[Ads-l] Venus Callipyga (and a colleague)

Laurence Horn laurence.horn at YALE.EDU
Fri Apr 23 00:01:58 UTC 2021

In the same day’s paper (at least calculating from the printed version dropped off on our doorstep this morning), we have the semantically not unrelated “ecdysiastical” from an obit for Tempest Storm (not her real name, but apparently a happily chosen one): 

"Routinely named in the same ardent breath as the great 20th-century ecdysiasts Lili St. Cyr, Blaze Starr and Gypsy Rose Lee, Ms. Storm was every inch as ecdysiastical as they, and for far longer.”

Sticking to the adjective and adverb (without stripping down to the nominal “ecdysiast”), a search of the Times archives turns up (at least) two instances of “ecdysiastic” and one of “ecdysiastically” but none of “ecdysiastical”. This may be a “Times first”: https://www.reddit.com/r/NYTFirsts/comments/mvkxnc/ecdysiastical/.

OED has no entry for “ecdysiastical”, but helpful suggests I must have meant “ecclesiastical”.  Close enough for…well, you decide what sort of work. The OED does confirm (correctly?) that the nominal “ecdysiast” tracks back to a 1940 coinage by Mencken:

"It might be a good idea to relate strip-teasing in some way..to the associated zoölogical phenomenon of molting... A resort to the scientific name for molting, which is _ecdysis_, produces both _ecdysist_ and _ecdysiast_.” 


> On Apr 22, 2021, at 4:44 AM, Stephen Goranson <goranson at DUKE.EDU> wrote:
> NY Times, Ap. 21, “What happened to Vikki Dougan? The Model Once Known as ‘The Back’…” reported she inspired a 1961 song that mentioned her “callipygian cleft.”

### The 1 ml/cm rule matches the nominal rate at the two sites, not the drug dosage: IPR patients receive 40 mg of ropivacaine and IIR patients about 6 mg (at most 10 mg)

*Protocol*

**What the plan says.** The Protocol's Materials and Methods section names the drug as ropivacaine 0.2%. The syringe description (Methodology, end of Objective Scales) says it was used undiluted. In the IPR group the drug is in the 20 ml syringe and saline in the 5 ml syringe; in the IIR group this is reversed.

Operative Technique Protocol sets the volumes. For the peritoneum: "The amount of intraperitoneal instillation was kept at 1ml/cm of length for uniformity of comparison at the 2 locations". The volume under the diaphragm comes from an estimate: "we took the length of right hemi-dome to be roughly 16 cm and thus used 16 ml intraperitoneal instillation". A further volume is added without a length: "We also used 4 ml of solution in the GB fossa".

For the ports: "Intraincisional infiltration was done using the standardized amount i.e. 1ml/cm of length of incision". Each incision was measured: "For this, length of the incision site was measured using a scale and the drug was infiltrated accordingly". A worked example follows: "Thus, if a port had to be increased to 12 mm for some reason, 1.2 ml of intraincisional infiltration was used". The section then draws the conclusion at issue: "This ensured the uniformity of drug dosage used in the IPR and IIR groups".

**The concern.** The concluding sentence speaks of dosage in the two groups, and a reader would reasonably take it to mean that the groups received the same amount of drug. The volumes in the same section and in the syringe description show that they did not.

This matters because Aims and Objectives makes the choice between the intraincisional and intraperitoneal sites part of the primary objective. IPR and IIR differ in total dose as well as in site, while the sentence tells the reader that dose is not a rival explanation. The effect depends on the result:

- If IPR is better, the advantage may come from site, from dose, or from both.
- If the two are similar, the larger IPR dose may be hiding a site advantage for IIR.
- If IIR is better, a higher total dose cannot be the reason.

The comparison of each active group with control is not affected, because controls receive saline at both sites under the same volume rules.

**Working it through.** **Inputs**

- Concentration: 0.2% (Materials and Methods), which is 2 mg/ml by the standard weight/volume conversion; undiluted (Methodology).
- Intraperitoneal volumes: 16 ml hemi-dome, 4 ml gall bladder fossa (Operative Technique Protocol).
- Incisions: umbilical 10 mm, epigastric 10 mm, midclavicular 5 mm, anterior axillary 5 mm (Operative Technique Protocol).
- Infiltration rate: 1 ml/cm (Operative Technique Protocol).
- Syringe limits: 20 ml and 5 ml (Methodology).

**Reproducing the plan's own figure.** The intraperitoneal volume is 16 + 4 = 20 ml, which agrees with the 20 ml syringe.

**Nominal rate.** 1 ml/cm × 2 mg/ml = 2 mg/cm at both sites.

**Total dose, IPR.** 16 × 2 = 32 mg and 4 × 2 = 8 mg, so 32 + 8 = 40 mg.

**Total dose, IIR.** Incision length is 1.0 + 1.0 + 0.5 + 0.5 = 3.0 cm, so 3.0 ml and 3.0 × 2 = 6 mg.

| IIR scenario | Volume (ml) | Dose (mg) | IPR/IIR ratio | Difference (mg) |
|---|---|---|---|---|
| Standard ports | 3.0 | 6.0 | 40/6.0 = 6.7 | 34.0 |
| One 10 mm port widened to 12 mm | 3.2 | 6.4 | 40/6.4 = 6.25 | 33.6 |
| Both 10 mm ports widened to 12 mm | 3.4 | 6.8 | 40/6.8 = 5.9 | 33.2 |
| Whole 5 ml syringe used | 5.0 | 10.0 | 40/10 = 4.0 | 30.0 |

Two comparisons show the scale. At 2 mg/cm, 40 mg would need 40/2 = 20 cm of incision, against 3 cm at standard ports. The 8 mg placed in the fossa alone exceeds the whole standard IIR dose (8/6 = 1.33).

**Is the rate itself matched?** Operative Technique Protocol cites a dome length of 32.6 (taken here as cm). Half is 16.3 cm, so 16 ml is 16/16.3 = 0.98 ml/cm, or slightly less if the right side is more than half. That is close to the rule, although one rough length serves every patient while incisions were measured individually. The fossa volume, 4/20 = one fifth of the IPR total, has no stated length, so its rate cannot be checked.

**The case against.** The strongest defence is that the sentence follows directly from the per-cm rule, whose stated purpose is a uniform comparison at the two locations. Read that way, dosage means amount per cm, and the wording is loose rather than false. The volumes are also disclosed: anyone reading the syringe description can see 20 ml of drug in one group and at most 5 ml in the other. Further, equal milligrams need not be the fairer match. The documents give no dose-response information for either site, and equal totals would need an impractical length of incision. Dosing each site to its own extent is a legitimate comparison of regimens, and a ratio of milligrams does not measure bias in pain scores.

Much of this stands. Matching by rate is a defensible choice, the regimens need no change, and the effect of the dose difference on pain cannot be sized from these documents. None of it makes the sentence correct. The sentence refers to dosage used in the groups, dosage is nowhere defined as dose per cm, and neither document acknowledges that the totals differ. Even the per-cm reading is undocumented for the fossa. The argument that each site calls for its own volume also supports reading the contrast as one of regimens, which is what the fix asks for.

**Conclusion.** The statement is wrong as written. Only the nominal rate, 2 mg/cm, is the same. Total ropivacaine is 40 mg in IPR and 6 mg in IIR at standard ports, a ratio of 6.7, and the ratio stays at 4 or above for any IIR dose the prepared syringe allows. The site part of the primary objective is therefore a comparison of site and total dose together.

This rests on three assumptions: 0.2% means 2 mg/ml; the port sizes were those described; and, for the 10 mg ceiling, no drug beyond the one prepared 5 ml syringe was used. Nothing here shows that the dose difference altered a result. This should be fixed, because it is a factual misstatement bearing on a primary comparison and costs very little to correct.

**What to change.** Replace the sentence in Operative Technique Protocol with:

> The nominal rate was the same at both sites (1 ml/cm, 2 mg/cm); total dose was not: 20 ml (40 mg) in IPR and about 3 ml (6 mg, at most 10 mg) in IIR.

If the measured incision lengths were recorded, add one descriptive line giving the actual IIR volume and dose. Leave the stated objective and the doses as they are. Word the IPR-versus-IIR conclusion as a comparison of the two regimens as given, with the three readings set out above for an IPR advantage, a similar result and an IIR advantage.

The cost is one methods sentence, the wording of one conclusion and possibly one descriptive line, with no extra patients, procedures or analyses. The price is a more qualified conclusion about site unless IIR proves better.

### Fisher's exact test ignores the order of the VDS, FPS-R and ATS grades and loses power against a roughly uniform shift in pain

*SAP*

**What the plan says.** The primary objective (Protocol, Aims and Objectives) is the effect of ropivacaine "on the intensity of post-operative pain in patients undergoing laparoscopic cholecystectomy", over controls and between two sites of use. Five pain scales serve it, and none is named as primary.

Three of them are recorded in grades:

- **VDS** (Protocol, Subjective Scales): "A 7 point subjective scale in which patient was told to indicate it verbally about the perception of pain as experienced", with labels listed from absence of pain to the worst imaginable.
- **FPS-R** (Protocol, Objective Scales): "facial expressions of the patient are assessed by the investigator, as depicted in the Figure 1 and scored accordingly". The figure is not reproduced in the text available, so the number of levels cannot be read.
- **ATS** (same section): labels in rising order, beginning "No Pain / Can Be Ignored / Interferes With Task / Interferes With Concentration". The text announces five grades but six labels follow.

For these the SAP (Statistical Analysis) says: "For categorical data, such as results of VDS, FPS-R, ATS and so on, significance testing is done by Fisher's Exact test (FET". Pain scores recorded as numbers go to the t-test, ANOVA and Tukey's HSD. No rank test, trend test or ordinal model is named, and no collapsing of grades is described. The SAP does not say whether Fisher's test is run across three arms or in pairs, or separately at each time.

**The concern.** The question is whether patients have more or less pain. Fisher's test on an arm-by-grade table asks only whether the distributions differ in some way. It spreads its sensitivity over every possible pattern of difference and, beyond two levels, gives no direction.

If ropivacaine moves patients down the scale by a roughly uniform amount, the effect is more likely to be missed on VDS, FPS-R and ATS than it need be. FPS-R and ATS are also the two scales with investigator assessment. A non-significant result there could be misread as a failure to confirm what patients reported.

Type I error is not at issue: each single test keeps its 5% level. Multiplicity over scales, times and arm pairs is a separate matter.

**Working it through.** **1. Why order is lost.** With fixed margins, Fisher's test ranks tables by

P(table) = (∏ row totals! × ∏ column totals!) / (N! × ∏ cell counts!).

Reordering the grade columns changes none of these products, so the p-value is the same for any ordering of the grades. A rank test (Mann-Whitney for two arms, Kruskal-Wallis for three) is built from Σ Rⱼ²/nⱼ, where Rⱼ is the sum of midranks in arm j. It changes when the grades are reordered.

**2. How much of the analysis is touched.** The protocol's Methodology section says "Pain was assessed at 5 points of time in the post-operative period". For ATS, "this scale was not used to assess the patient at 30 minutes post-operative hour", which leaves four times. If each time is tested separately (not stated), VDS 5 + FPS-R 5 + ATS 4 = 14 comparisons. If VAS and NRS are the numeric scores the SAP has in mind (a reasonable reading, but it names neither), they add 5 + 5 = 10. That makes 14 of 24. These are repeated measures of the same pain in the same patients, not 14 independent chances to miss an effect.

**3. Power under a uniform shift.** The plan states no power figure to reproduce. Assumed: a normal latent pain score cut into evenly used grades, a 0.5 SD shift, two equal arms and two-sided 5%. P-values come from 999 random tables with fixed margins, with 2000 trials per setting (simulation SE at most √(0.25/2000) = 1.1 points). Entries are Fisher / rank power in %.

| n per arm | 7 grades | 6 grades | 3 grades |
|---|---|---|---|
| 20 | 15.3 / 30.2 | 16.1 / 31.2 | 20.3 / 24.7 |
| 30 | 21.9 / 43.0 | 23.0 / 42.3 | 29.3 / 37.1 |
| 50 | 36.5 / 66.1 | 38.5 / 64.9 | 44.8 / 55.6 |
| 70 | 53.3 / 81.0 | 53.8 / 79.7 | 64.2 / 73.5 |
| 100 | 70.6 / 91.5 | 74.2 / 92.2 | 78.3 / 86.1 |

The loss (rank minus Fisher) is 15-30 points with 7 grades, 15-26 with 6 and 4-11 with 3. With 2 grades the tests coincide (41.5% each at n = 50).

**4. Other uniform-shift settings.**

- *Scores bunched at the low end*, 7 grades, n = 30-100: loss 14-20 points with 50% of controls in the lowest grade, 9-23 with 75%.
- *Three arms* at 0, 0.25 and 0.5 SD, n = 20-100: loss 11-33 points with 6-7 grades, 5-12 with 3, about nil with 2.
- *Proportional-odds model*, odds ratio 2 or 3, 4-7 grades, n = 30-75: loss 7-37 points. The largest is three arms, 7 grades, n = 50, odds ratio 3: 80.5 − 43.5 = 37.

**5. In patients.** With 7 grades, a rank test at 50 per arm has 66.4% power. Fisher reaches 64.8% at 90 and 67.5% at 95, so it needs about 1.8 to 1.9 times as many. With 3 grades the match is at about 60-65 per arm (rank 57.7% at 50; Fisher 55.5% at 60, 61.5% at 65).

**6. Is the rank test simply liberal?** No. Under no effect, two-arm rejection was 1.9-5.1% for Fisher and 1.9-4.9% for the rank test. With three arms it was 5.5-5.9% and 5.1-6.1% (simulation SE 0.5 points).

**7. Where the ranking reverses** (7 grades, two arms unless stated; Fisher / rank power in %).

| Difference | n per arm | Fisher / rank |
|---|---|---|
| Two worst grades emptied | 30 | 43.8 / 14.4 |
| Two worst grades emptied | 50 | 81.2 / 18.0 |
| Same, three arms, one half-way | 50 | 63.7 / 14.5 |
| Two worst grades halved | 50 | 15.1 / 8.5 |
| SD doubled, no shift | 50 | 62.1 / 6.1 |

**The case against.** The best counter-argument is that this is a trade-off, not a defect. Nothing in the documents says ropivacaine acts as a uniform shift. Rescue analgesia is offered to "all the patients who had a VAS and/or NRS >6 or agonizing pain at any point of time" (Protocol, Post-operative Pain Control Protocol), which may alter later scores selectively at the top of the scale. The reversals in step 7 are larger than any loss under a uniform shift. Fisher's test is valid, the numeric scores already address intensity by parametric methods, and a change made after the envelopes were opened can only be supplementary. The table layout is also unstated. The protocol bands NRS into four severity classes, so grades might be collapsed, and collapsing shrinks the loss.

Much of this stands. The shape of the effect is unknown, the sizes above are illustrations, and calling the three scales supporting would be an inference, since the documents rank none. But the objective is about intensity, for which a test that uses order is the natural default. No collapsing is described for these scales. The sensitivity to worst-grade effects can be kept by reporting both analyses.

> OED callipygian, adj. (with examples from 1831ff) etymology adds “Compare the following earlier attestations of the plural noun callipygae ( < post-classical Latin callipygae , feminine plural (1556 or earlier)):
> 1624   T. Heywood Γυναικεῖον vi. 297   From which time, euer after, the two young marryed wiues were called Callipygae.
> 1646   Sir T. Browne Pseudodoxia Epidemica iv. vi. 195   Callipygæ and women largely composed behinde.
> With the form calipygean<https://www.oed.com/view/Entry/26445?redirectedFrom=callipygian#eid1173603050> compare -ean suffix<https://www.oed.com/view/Entry/58948#eid5896753>.
> N.E.D. (1888) indicates that the phrase ‘Callipygian Venus’ was in use before 1800, but evidence is lacking.”
> Maybe so, though close is John Breval, Remarks on several parts of Europe:
> relating chiefly to their antiquities and history. Collected upon the spot in several tours since the year 1723… (London, 1738) p. 27 [GoogleBooks]:
> One Temple there [in Sicily] was among the rest that deserves particular Notice, not so much upon the Account of its Dedication to Venus , by the very singular Epithet of Callipyga , (Pulchris natibus ornata ) as from the ( b ) Contest between two handsome Syracusian Sisters, to which it owed its Rise.
> [footnote b includes:…]
> It was upon this Occasion the young Man built the said Temple to Venus Callipyga. Athen. Lib. Xii.
> Stephen
> ------------------------------------------------------------
> The American Dialect Society - http://www.americandialect.org

The American Dialect Society - http://www.americandialect.org

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